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The Poor Fellow Soldiers of Jesus Christ and the Temple of Solomon, better known as the Knights of Templars is the story told by Peirs Paul Read in his book The Templars.

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Introduction

The Poor Fellow Soldiers of Jesus Christ and the Temple of Solomon, better known as the Knights of Templars is the story told by Peirs Paul Read in his book The Templars. These military monks of the middle ages surround the crusades of the 12th and 13th centuries. In his book, Read addresses all aspects of the Templars, from their history to the politics involved as he creates a fully rounded understanding of that time period and the events circulating around. Read tells the story of the Templars and of the Crusades basically into three broken down parts, origins of the Templars, the historical events of the Templars and the eventual downfall of the Templars. Read begins his book with explaining to his audience why Jerusalem is considered to be "at the centre of the world" (Read, p3) to al three religions: Judaism, Christianity and Islam. Here where Read really begins to dive into the book, right at the beginning, spending almost eighty pages on something that could have been briefly summed up in the preface. Read tells the story of Abraham and Isaac, and the sacrifices that were to be preformed. Abraham is a belief all three religions have in common. The importance of the Temple mound is also explained by Read and as to why this sited was where the Templars choose that site for their founding and as their area to defend Christianity. ...read more.

Middle

The Crusades of the 12th century, through the end of the Third Crusade (pages 166-177) in 1192, illustrate the tensions and problems that plagued the enterprise as a whole. For the lords of Outremer a compromise with the residents and Muslim powers made sense; they could not live in constant warfare. And yet as European transplants they depended on soldiers and resources from the West, which were usually only forthcoming in times of open conflict. Furthermore, rivalries at home were translated into factional quarrels in Outremer that limited any common policy among the states. Read also does a good job touch on the rulers and their conflicts in great depth. Richard I, the Lion-Hearted of England, Philip II of France, and Frederick I, called Frederick Barbarossa, the Holy Roman Emperor were three rival rulers. Richard and Philip had long been in conflict over the English holdings in France. Though English kings had inherited great fiefs in France, their homage to the French king was a constant source of trouble. Frederick Barbarossa, old and famous, died in 1189 on the way to the Holy Land, and most of his armies returned to Germany following his death. Philip II had been spurred into taking up the Crusade by a need to match his rivals, and he returned home in 1191 with little concern for Eastern glories. But Richard, a great soldier, was very much in his element. ...read more.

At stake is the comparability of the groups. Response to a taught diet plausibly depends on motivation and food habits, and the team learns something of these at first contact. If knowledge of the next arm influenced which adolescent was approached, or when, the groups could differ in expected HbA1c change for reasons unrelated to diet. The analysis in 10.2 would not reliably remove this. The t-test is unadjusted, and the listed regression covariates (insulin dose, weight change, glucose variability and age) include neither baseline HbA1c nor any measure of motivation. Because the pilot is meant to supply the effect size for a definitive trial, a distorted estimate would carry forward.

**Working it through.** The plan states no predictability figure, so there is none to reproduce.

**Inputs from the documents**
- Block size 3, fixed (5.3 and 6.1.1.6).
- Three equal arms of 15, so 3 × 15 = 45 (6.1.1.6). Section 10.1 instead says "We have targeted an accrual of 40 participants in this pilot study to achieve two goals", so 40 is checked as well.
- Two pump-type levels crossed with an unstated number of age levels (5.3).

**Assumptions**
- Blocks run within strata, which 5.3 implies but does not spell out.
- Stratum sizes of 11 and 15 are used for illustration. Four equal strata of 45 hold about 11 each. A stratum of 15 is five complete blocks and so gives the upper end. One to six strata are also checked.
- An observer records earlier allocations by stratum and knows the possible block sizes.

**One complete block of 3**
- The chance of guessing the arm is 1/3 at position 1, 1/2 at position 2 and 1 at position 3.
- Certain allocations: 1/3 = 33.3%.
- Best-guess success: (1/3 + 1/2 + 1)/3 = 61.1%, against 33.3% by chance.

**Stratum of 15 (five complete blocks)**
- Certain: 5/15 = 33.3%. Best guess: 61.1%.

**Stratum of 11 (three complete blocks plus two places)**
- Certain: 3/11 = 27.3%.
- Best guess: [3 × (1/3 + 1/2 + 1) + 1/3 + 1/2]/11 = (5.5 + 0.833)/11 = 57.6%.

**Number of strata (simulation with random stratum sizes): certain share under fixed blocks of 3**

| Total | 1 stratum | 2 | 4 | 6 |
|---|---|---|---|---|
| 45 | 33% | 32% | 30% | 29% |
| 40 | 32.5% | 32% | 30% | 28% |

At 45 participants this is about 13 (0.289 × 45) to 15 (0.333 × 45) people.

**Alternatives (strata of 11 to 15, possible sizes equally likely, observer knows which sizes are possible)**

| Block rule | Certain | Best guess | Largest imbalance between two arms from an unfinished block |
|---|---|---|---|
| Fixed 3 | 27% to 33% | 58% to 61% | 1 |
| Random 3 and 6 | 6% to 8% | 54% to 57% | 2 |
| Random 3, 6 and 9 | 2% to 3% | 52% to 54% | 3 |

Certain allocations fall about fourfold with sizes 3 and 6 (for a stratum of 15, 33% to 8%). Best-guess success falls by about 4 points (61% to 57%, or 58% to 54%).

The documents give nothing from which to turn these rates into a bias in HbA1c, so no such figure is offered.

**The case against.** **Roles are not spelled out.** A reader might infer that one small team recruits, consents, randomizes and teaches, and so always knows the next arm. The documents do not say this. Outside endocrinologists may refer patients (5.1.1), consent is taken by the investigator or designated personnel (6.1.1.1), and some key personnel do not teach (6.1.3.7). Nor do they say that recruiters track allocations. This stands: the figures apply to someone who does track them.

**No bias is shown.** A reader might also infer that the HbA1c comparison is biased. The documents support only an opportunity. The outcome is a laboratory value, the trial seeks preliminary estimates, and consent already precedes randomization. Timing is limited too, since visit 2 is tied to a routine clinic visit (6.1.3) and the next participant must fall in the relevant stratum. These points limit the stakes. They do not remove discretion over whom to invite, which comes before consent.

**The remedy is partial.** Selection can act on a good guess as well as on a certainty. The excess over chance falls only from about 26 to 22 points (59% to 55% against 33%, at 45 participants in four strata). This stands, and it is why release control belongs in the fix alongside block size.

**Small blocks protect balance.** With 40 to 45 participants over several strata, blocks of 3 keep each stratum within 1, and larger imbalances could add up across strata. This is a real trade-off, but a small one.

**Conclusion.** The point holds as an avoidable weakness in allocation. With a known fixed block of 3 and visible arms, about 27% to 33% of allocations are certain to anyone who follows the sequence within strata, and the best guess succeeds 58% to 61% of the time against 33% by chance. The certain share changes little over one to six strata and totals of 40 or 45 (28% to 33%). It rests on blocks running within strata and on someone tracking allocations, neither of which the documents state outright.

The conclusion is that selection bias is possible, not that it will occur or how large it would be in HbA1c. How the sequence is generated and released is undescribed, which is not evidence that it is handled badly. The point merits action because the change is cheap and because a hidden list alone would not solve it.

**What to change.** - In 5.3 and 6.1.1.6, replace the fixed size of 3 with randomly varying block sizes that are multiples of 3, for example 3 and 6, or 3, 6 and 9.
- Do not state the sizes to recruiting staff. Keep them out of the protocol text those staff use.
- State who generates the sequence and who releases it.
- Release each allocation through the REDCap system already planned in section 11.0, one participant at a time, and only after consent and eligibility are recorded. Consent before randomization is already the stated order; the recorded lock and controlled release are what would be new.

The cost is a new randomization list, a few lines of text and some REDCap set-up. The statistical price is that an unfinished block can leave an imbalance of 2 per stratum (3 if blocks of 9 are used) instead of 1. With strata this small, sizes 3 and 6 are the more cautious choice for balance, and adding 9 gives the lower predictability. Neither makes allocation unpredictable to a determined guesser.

Conclusion

Read gives more space to the researches of later historians on whether the Templars were in fact guilty of anything and he finds the consensus to be that the Templars were not guilty of the charges, although it is difficult to be certain. In his book The Templars, Piers Paul Read does a clear cut analysis of the Crusades and more explicitly the Templars. In his book though, read has a couple of fallbacks. Most importantly he is writing at a level that he presumes his readers have had previous historical background to the Crusades and the Templars because of his in depth historical analysis. Because of this, Read's readers may be lost in regards to the people and places he refers to. Read takes the book at a fast pace from one event to the other with the mixture of so many people throughout that it makes it difficult for a reader to keep up. From Read's book though, you learn that about these military monks of the Middle Ages. You learn that they are as fascinating as they are strange, since the brutal and fearsome warrior who was also a man of the cloth. You learn how they came to exist, when to kill in battle seemed so antithetical to Christ's teaching, how they protected and cared for Christian pilgrims to the Holy Land, how they fought in military conflicts and why they disappeared in disgrace early in the 14th century. Each of these are endlessly intriguing questions, and Read addresses them thoroughly in his book, The Templars. 1 ...read more.

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